How to Treat a Lady Knight Right is a series that accomplishes everything that it wants to. The problem is that everything done in this volume has been done in dozens of other stories, and that’s being generous. The plot line of defrosting the ice queen isn’t anything new, and some can even argue that it’s a staple of what we expect from any story with a stern female lead. However, when that is the main point promised to readers, it’s like offering a bag of potato chips; it’s okay but not going to fill you up substantially.
There are…some things that How to Treat a Lady Knight Right offers alongside its incredibly mundane story. A gallant female hero, Leo, has discarded her femininity due to her backstory and is caught off guard at the idea of a relatively wholesome young man named Foolie confessing his feelings to her. With each passing chapter, his earnestness and direct wholesomeness slowly wear her down to the point where a rather natural friendship blossoms, with plenty of hints that a romantic relationship will form. Despite initially having a one-sided infatuation, these two have a pretty strong friendship by the end of the first volume. There is a gradual desire for the two to open up to each other as time passes and share in each other’s interests.
Leo is the typical hardened warrior who only needs to swing a sword. Still, there’s an excellent chapter where she shares her workout routine with Foolie, who, in turn, does an adequate job of introducing her to things she never had to rely on before due to her strength. It’s funny because the book is supposed to be a romantic comedy, yet these small character moments feel much more substantial. That isn’t to say that the comedy is terrible; it’s just incredibly predictable. The drama only runs on surface levels, with most situations being brief misunderstandings that get resolved after five pages. It feels like bigger revelations about the characters are supposed to come much later in other volumes.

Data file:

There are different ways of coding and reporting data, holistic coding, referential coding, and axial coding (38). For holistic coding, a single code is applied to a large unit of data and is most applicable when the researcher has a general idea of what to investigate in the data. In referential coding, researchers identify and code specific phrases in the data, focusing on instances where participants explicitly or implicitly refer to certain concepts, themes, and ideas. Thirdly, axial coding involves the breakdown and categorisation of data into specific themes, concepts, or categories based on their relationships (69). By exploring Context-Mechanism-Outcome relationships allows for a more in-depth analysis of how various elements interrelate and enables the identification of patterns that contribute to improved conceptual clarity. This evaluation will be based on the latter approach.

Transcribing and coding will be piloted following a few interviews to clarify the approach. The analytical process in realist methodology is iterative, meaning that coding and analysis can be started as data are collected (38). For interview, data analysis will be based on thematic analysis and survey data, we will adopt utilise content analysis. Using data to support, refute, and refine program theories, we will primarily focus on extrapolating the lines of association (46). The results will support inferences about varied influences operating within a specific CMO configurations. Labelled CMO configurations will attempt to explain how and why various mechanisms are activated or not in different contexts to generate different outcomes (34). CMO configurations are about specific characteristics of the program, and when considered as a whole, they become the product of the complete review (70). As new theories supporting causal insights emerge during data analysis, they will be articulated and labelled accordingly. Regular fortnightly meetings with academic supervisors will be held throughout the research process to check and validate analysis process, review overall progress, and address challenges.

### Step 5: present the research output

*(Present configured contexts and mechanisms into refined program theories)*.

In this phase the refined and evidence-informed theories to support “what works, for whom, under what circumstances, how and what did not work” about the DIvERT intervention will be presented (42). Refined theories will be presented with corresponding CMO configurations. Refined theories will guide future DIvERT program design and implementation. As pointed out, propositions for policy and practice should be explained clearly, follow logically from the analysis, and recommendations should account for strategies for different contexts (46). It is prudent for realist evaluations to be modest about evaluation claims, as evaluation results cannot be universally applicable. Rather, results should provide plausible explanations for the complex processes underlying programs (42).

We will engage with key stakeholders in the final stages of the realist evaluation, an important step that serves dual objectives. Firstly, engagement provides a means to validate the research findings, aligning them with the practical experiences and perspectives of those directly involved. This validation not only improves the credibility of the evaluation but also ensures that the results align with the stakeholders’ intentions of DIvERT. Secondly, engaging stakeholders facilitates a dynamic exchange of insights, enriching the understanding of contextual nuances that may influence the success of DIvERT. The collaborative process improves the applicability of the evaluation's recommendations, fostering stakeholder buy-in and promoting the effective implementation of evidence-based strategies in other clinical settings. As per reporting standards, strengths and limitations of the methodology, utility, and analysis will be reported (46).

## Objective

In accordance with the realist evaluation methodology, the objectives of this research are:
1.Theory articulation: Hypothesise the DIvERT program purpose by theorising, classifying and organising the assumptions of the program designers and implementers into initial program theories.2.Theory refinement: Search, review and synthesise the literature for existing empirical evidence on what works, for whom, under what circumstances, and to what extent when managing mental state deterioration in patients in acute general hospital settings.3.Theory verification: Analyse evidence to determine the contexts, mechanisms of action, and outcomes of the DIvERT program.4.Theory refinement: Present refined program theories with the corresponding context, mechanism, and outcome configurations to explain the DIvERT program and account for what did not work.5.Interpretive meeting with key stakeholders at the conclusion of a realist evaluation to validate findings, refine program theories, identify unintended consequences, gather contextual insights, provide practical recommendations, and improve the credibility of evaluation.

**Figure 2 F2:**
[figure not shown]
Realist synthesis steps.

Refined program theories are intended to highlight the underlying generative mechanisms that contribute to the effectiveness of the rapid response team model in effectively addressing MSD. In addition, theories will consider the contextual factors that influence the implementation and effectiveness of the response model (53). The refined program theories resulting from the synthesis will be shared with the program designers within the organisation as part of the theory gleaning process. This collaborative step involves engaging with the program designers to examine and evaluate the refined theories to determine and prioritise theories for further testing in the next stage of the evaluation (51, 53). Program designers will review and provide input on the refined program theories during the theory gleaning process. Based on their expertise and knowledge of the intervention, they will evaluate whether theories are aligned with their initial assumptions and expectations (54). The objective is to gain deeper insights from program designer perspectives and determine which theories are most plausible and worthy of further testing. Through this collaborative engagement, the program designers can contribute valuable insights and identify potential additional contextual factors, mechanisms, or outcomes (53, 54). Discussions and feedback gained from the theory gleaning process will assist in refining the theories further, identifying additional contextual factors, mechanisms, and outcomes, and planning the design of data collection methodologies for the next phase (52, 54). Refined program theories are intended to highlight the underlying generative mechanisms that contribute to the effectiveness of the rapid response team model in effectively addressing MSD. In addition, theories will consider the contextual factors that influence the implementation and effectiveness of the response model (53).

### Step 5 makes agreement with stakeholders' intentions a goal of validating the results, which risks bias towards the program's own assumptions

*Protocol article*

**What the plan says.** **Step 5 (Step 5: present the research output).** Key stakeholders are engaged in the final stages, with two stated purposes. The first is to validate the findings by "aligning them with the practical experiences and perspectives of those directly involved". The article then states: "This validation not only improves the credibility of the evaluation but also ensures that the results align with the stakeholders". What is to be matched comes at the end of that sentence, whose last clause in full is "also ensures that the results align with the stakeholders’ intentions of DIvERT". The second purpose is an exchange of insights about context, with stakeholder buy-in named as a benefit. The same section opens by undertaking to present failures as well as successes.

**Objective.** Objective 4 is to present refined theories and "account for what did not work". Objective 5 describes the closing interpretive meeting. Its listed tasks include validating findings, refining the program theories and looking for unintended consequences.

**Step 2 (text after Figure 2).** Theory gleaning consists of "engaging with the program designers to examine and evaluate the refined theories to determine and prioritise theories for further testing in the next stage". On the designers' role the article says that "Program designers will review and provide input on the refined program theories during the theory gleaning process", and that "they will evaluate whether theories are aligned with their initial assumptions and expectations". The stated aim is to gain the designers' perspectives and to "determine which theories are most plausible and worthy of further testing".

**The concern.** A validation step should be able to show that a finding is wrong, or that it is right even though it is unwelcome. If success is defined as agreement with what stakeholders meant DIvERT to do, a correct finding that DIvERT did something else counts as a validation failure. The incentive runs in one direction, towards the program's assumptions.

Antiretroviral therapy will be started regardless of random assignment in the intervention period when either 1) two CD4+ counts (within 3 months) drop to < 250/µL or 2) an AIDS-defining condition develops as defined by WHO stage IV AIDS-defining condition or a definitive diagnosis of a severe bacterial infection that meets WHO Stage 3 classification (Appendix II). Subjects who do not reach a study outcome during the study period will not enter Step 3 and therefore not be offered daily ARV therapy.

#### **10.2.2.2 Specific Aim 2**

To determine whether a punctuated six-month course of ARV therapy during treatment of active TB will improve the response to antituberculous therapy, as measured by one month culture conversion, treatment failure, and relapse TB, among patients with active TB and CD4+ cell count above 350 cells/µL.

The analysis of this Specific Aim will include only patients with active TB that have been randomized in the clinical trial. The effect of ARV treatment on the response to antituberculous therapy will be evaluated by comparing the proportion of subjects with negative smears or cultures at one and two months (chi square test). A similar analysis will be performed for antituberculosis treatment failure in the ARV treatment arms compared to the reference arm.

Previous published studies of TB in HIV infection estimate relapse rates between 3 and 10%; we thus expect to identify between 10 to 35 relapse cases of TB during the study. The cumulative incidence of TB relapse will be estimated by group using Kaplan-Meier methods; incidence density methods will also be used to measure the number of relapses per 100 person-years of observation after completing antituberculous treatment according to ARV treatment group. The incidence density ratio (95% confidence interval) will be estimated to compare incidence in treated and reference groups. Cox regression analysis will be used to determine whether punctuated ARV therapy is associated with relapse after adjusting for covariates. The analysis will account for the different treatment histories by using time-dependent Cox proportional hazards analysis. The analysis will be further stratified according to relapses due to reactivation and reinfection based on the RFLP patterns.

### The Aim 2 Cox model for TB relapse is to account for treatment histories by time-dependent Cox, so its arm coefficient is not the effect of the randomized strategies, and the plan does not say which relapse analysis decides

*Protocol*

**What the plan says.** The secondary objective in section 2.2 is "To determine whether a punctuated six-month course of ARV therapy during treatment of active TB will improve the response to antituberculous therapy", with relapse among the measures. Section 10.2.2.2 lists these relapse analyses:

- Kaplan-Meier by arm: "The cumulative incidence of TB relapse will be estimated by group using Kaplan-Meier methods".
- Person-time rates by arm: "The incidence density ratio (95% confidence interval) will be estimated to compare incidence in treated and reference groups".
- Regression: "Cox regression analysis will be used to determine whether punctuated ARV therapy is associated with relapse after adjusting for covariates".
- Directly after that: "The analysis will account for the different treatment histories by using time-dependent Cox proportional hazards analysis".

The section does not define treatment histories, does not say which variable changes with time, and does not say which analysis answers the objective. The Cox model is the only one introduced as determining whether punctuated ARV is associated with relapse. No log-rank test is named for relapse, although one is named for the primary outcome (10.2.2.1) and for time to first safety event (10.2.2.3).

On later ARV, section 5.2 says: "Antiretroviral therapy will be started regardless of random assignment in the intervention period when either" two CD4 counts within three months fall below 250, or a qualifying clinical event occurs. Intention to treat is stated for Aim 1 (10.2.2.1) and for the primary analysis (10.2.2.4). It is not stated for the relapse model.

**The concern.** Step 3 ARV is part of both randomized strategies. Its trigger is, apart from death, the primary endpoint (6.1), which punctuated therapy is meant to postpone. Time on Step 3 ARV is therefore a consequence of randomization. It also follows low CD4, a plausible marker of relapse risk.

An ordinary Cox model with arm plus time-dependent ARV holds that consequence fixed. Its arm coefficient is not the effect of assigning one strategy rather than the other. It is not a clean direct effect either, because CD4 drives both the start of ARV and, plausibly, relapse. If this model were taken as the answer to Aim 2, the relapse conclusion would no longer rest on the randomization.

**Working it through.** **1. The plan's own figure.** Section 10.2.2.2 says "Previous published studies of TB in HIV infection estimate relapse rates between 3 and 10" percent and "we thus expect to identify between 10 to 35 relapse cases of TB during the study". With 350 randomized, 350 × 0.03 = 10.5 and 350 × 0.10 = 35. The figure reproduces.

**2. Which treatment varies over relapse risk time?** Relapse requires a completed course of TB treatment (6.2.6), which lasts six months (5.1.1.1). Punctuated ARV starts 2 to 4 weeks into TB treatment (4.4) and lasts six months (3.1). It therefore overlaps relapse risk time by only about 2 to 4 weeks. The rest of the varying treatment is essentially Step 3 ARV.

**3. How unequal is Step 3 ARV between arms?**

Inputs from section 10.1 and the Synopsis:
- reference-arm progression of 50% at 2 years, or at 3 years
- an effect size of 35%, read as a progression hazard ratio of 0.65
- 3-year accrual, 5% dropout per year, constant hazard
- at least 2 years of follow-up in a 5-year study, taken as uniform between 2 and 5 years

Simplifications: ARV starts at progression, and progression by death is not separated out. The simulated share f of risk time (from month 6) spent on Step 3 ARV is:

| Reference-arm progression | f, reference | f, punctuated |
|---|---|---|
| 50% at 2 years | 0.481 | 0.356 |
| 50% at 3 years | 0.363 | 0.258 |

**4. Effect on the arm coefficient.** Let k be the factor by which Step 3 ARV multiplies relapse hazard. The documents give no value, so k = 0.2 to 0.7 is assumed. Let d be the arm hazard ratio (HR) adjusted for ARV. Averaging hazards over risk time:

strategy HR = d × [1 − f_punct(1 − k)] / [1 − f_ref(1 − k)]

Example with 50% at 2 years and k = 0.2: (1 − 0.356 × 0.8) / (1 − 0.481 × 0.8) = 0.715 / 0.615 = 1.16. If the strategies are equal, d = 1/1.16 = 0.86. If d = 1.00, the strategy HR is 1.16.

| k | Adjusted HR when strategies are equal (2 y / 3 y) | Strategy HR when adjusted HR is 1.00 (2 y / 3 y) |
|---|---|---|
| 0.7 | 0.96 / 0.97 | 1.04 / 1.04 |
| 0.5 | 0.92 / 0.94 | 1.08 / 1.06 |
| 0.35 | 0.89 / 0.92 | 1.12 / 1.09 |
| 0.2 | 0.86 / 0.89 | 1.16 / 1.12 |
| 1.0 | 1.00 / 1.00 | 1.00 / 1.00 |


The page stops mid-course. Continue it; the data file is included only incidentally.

The only character depth is in the form of Leo’s backstory, where her father raised her to be a warrior. The book never tries to frame it as abusive, but it falls into the camp of “I’m gonna raise you like a warrior man instead of an effeminate woman.” Nowadays, this feels like a pretty tired plot point, especially when the book tries to have its cake and eat it, too, with how it depicts Leo. How to Treat a Lady Knight Right isn’t super fan-servicey aside from maybe one chapter, and a lot of attention is drawn to the fact that Leo has a very unfeminine figure due to her muscles and constant training. Unfortunately, the art style doesn’t emphasize that. She looks like a typical short-haired tomboy character in a run-of-the-mill fantasy story. She has scars, and they’ll occasionally draw attention to her abs, but Leo still looks soft, curvy, and busty despite everyone yelling the contrary. It undermines whatever they were doing with her characterization.
The character designs look nice if a little overly detailed, for how laid back the overall tone is. Some characters look busy in their wardrobe, and the panel layouts are incredibly basic. Sometimes, comedic scenes don’t always feel framed to emphasize a punchline. There isn’t a lot of interesting stuff being presented visually, and it begs the question of whether the overall presentation serves the intentions of the narrative. Even though the aforementioned things could be picked apart more, the book doesn’t draw any drive or desire to dig deeper, considering the story’s intentions are as basic as they get.
How to Treat a Lady Knight Right is a fine enough romantic comedy that feels like it only has one idea and not much else. I feel like this works better as a Webtoon or a manga that gets updated on Twitter instead of something that you spent 30 minutes reading in one sitting for entertainment. I’d rather read something bad than read something uninteresting. I can recommend a dozen fantasy or action stories with these exact plot lines in the background. This manga tries to make something fundamental the primary focus without doing anything else. Check out other recommendations before this one because our lives are too short to waste on something so dry.